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News from the farm

The Rooibos harvest for 2017 had a rapid start with good overall quality. Typical hot summer days with an average of 35⁰ C, ensured that the tea could dry quickly. Many rooibos producers attempted to harvest the bushes before it started loosing too many leaves due to the very dry summer. This has resulted in harvesting ending sooner. Now we are looking forward to having an early winter which usually starts in March /April, especially around the Easter weekend. The area in South Africa where all rooibos tea can be grown, is a winter-rainfall-area with winter months ranging from April to August. Global warming has indicated that this area, especially towards the northern parts, will get increasingly dry with a tendency towards more summer rain. Whilst the Western Cape have not received decent rains (+- 40mm) since September 2016, the northern parts of South Africa which used to be very dry, is experiencing excellent rains. A normal and above normal winter with good rains will surely support the supply of rooibos. With more hectares planted and good rains, volumes should increase, but one year will not be enough to eradicate the shortage. Total volumes for 2017 seems to be very similar to last year and a good winter should put a stop to rooibos price increases.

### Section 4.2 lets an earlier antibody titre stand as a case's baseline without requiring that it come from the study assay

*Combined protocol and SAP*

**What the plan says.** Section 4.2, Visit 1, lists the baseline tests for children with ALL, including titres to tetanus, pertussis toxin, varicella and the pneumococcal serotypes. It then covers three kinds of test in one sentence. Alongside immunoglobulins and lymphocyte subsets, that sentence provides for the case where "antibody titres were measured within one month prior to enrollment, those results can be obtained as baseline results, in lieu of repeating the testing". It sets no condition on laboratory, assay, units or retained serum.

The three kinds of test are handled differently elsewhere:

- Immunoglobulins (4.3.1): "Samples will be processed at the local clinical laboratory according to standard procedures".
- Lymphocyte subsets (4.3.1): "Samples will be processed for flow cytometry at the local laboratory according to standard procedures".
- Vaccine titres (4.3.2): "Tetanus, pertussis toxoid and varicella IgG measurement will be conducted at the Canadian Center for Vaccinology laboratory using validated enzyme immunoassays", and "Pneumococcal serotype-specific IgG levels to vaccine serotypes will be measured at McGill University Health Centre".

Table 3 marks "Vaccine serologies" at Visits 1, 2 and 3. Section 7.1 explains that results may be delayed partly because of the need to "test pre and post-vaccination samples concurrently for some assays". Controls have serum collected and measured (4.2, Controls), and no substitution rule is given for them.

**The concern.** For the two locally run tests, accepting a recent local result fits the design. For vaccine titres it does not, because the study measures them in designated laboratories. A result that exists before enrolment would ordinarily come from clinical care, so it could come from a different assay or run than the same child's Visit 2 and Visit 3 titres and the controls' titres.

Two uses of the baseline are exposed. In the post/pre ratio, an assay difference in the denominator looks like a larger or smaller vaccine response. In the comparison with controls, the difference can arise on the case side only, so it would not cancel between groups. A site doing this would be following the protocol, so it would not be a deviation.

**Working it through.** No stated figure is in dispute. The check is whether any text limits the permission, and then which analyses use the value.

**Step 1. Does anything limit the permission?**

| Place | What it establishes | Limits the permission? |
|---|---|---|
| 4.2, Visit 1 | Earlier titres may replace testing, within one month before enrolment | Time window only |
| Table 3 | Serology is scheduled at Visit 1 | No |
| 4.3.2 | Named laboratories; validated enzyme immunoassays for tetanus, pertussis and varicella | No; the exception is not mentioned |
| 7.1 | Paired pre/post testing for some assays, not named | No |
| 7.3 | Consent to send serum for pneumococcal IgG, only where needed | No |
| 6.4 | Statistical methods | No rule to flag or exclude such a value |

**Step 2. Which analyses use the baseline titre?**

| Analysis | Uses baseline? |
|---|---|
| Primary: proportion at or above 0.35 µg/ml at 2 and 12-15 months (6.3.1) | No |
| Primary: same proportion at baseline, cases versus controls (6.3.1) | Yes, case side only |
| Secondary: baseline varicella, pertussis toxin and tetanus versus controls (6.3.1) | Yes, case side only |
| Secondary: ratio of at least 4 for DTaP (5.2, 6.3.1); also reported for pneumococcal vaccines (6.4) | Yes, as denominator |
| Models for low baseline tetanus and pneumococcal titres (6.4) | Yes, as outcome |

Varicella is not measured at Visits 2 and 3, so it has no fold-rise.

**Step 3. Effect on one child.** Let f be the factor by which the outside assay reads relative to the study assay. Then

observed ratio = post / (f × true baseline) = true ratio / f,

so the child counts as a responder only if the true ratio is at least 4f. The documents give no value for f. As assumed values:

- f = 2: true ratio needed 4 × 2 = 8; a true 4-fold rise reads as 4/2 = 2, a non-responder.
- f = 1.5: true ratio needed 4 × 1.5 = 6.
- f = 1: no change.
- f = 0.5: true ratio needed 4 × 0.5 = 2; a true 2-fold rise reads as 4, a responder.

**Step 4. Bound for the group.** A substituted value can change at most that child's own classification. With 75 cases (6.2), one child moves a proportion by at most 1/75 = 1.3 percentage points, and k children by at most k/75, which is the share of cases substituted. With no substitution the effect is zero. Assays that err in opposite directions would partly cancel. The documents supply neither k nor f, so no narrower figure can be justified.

For Carmién producers the high rooibos price has however helped to put more focus on cultivation practises. Investments have been made in new planting- and soil preparation implements – all to assist in improving the rooibos yield as well as quality. The rooibos bush continues to amaze us with its ability to survive extreme conditions. Across the rooibos producing area in South Africa, the current average rooibos field does not seem to be in a healthy state, but it is quite clear that once a healthy bush with a deep tap-root is established, in well drained sandy soil, it survives and continues to produce good yields with very little resources.


We will continue in good faith to supply you with this ‘wonder-bush’ called rooibos.